“Okay,” she told Kevin. They would return and marry tomorrow. What else could she do? She could see them—the old women of her village shaking their heads. Their large noses and jowled cheeks scorned her. The yards of fabric around their square heads and their round babushka bellies. Getting married tomorrow would curse her. The women of her village knew as much and had said so often about similar bad choices by similarly foolish young women. Do not carry an empty bucket. Do not take anything out of the house at night. Do not put an empty bottle on the table. Do not lick a knife. If a rooster crows three time before noon, someone will die.

She had abided by these rules for all her nineteen years and so far things had gone mostly well. Not the best, but not the worst either. She’d not lost her leg like Anatoli. She’d not lost her mind like Agnieszka.

But perhaps she could afford to take a risk just this once.


When they arrived back at his house, Kevin tried to cook her dinner. She shooed him from the kitchen.

“You don’t know where anything is,” he said.

She opened and closed the cupboards one after another.

“Do you have a step-stool?” she asked. “I’m going to fix all this.”

He pulled the step-stool from the closet. He unfolded it with a flourish of his hands, as if inviting her to step across the threshold.

She laughed, but then stopped short of the top step. He waited for her to continue, but she couldn’t. From her vantage on the second of three steps, she had noticed the darkness behind the oven. It was too deep. Too dark for an oven of regular size. Too dense for a house with adequate lighting. As if the light simply couldn’t reach around the trendy bisque-colored edges of the too-clean Kenmore it was likely he’d only recently purchased for her.

“What?” he asked as her foot hovered in the air above the third step, as her hand hung in the air in front of the cupboard handle, as the air in front of his lungs waited to be invited back in.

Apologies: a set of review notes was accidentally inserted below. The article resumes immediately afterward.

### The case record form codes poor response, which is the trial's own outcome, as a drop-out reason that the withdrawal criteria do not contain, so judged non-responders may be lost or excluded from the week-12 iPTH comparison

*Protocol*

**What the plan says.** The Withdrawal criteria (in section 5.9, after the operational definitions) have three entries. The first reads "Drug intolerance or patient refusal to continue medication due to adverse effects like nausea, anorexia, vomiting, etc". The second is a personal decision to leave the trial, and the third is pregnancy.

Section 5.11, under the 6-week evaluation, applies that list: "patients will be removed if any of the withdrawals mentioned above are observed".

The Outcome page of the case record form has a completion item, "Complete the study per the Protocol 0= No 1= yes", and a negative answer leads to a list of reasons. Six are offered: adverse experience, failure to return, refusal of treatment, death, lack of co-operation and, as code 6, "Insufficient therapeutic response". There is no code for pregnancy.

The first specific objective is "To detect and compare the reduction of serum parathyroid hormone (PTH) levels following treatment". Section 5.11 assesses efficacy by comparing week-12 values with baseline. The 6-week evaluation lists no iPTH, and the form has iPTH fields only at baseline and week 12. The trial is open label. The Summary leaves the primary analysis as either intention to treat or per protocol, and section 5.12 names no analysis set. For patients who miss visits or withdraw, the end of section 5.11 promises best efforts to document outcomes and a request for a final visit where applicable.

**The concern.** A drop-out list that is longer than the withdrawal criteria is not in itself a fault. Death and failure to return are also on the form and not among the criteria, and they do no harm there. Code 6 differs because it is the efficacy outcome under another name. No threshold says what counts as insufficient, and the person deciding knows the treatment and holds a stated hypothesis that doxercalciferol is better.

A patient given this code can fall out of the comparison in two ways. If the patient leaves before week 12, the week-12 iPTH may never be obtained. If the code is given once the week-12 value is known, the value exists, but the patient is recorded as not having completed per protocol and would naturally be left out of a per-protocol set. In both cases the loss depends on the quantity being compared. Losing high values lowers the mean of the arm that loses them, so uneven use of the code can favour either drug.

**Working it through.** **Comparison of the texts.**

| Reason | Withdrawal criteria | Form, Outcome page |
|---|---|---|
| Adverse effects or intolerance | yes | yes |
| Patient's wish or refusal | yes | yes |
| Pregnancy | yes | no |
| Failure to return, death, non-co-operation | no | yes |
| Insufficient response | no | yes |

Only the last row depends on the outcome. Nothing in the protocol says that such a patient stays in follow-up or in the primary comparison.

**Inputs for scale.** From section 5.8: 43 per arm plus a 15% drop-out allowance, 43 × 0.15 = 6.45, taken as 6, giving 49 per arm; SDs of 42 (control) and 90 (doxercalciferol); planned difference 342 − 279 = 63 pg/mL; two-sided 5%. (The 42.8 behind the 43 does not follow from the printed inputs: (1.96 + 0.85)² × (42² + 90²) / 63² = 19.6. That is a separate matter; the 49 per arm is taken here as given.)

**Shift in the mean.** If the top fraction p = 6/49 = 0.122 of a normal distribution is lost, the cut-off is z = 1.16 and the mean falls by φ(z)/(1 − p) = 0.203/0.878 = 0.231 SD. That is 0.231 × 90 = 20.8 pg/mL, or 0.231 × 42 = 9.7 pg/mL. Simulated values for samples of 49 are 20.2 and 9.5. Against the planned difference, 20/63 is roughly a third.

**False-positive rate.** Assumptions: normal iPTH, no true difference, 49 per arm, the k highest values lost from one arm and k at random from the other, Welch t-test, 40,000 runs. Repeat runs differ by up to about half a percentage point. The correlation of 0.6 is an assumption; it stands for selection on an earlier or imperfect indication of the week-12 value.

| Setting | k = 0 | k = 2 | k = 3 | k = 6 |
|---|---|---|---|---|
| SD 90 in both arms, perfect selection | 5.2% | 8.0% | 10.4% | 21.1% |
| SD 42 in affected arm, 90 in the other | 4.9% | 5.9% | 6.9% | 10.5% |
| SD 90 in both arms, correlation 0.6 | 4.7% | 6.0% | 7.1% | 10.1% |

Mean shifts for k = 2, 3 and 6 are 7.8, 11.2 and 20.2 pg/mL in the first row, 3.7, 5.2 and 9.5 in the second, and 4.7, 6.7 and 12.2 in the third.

“I’m sure it’s nothing,” she lied, though the inky fingerprints of the oven’s blackness already gripped her heart. Why hadn’t the courthouse been open today? Why did the women of her village always have to be right? She’d show them. For once, someone would.

Kevin nodded and went into the living room, seating himself on the couch as she’d heard every good American husband did, though he glanced over to her often as if to check she was still there, as if to make sure she was real.


Later that night, she tucked the sheets around her like she was a mummy and also the archaeologist. Seeking knowledge, but also seeking to protect, to preserve a precious relic. His hand brushed across her cheek. His knuckles against her orbital bone. His fingertips against her temple.

“We’re not married yet,” he whispered. Not a question. Not a threat.

She nodded and closed her eyes, used her hands to tuck the sheets deeper beneath her hips. A warmth bloomed inside her. Her instinct for him was strong. He seemed kind. Harmless. But transgressing one forbidden line was enough for one day.


In the middle of the night: the sound of chimes, the sound of wings against the windows, the sound of nothing. What was that? Nastasiya awoke. She withdrew herself from the bed and tiptoed to the kitchen. She turned the faucet and filled her glass. The water quenched her throat while she admired the two ends of the pointy moon through the window, somehow visible through the marine mist, through the urban smog. She sat at the dinette table and folded her hands. She had come too far, some part of her already loved this man—no man, god, or babushka would stop her now.

But would it be freedom or another burden?

She whispered, softly, slowly, as if testing her own mouth, “Neveh ni sih tih za thre no nud eeb liw eyth muck modngik eyth main eyth eeb dewollah neveh ni tra chioo, rethaf rua...”

She glanced to the kitchen where the darkness behind the stove hued even darker than the night. She gripped her fingers tighter around her knuckles and continued her prayer. A moth beat itself against the glowing numbers on the microwave.

Another omen. Her fears confirmed.

She shivered and pulled her arms tight despite the latent summer heat. She bowed her head and began her prayer again.


The next morning the courthouse was open. The ceremony quick.